12-YBE to cost over Rwf13bn

The government has set aside over Rwf 13 billion to construct classrooms for the 12-Year Basic Education (12-YBE) program across the country.The Minister of Education, Pierre Damien Habumuremyi, announced this yesterday at the end of a-two-day joint review meeting organised by the ministry to assess the progress made by schools to accommodate the program whose implementation starts in January.
 Residents prepare bricks for the construction of 9YBE classrooms. Their participation will again be required for the 12BE classes. The New Times /File.
Residents prepare bricks for the construction of 9YBE classrooms. Their participation will again be required for the 12BE classes. The New Times /File.

The government has set aside over Rwf 13 billion to construct classrooms for the 12-Year Basic Education (12-YBE) program across the country.

The Minister of Education, Pierre Damien Habumuremyi, announced this yesterday at the end of a-two-day joint review meeting organised by the ministry to assess the progress made by schools to accommodate the program whose implementation starts in January.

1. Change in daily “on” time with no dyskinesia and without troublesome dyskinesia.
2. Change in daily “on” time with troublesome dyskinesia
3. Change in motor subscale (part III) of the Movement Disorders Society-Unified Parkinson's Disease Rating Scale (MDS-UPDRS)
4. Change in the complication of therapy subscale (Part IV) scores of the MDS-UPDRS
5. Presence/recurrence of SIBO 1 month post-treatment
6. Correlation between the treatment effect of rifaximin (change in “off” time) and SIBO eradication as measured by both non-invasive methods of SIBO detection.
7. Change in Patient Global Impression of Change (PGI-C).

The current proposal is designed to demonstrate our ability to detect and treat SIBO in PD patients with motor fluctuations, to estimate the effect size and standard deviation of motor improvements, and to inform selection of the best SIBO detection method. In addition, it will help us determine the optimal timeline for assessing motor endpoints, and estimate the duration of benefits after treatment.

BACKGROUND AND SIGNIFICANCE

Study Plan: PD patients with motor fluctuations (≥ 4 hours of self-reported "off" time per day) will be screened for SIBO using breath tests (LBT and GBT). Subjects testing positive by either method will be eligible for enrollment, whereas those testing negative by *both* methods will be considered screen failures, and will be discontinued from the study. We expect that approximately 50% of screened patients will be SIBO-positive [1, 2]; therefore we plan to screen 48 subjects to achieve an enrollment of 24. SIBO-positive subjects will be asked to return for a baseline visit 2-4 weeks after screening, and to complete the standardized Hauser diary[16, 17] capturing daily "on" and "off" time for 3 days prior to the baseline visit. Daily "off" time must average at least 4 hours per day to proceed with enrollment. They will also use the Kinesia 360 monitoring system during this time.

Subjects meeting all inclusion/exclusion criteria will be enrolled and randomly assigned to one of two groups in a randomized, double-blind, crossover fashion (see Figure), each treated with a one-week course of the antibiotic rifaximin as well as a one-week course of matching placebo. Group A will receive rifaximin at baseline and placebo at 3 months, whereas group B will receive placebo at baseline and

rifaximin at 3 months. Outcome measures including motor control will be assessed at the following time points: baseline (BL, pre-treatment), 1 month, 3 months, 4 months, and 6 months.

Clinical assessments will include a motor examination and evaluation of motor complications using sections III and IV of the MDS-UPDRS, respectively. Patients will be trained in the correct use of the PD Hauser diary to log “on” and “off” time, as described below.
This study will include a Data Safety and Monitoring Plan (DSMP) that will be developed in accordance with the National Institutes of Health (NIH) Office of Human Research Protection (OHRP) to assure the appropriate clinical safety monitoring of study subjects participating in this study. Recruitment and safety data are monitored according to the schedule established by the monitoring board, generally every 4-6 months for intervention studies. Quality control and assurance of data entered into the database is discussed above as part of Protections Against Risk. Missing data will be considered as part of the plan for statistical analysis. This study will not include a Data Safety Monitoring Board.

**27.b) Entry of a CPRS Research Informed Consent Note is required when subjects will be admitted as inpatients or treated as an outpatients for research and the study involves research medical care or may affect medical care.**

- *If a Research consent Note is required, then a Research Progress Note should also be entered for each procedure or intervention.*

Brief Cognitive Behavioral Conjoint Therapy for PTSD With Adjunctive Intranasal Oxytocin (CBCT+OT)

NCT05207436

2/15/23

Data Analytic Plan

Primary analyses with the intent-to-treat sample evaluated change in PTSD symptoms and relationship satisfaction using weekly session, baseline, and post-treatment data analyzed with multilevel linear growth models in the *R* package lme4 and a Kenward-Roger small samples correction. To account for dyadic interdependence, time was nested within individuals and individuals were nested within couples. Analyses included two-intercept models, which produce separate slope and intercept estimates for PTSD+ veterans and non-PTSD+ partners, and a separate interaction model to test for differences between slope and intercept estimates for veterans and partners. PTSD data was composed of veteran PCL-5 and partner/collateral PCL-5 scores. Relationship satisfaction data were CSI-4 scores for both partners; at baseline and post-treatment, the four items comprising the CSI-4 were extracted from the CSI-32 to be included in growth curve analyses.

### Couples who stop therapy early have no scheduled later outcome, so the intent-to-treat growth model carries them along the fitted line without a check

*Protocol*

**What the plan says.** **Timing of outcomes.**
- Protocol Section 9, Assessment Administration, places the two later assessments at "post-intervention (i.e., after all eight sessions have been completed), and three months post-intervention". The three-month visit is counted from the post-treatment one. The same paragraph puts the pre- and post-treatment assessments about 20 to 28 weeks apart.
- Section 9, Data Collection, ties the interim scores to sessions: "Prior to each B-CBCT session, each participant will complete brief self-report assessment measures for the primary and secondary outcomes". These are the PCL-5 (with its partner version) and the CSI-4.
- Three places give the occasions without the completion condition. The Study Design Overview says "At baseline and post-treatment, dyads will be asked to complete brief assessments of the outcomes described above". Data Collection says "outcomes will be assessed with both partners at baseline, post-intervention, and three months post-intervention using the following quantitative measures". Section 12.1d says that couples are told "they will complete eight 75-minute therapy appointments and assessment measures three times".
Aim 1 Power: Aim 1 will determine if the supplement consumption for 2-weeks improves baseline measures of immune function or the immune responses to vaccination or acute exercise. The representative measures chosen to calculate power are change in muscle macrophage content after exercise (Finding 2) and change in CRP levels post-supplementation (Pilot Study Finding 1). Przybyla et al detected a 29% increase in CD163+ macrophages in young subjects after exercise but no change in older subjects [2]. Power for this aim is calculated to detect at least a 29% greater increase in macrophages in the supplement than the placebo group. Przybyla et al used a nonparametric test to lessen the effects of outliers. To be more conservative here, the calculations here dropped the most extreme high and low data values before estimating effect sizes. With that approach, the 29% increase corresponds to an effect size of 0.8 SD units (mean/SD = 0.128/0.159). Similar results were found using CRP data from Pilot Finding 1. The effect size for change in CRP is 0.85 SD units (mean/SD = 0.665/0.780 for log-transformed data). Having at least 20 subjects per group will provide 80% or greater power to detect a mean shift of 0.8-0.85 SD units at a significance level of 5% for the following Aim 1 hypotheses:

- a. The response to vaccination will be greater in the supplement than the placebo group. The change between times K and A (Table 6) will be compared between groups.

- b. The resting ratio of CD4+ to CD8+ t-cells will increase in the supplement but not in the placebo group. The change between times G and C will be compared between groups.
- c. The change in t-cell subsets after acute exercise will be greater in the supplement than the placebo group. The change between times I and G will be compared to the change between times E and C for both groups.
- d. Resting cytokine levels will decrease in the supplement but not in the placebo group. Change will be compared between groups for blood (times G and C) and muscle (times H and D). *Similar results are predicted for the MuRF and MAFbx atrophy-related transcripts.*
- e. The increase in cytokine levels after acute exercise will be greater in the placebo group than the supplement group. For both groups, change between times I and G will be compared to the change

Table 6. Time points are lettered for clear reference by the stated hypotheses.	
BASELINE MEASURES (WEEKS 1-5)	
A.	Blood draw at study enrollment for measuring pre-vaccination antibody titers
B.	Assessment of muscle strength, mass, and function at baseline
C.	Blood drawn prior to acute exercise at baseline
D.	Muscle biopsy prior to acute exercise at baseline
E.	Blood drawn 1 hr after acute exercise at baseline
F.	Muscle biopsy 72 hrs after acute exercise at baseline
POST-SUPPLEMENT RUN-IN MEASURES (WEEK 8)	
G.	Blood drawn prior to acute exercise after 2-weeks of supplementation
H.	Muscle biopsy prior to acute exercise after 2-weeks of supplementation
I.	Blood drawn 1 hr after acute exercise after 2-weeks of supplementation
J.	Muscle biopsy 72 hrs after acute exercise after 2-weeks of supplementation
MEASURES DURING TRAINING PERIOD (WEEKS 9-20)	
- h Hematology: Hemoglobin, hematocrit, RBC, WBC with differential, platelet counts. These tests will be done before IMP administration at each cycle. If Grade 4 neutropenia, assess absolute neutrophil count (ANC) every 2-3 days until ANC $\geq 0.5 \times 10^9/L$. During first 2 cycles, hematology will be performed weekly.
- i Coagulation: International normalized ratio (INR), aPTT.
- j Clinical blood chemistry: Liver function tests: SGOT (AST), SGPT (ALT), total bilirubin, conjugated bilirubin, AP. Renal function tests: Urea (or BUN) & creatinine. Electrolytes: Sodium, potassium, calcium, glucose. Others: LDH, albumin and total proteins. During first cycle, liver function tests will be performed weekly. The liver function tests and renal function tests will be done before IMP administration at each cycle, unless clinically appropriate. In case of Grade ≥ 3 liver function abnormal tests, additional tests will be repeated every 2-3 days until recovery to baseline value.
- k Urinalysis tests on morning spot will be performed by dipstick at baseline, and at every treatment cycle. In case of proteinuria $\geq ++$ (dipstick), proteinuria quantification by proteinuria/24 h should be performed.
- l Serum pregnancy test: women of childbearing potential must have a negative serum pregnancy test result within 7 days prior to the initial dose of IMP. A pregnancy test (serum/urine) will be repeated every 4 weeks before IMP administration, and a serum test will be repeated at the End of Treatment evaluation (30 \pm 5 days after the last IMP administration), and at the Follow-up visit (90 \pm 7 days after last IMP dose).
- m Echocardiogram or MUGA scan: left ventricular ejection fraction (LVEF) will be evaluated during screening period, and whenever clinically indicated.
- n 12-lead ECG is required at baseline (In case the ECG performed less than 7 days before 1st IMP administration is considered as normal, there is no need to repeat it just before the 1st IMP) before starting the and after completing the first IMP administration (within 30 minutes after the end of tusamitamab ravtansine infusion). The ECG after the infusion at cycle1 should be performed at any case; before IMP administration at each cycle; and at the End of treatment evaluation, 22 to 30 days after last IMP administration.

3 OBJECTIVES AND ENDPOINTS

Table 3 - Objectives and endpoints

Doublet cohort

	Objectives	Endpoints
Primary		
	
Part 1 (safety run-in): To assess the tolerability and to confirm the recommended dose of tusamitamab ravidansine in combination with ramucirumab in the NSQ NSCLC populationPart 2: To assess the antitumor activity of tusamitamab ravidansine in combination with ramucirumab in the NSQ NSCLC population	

Once underway, the program will see all Rwandan children guaranteed of attaining secondary education.

“The 12-YBE will be a strong foundation for the country’s socio-economic development,” Habumuremyi said.

The government plans to put up over 2,660 classrooms countrywide to accommodate the influx of students and will bear the lion’s share of the costs.

According to the minister, citizens will also play a key role in the process by providing manpower, as was the case during the launch of the Nine-Year Basic Education (9-YBE).

According to Habumuremyi, the ministry would put emphasis in the promotion of the Technical and Vocational Education Training (TVET), to enable more Rwandans graduates to become job creators.

He said that there was also still need to promote pre-primary education to enable students to complete primary and secondary education while they are still young.

The minister noted that his ministry would train more qualified teachers and offer them incentives for retention to improve the quality of education.

He pointed out that the teacher-student ratio had decreased to 58 percent from 68 percent last year, adding that his ministry would continue to put in place mechanisms to further reduce this.

The primary completion rate improved from 76 percent last year to 79 percent, and according to the minister, they will continue to strive on reducing it.

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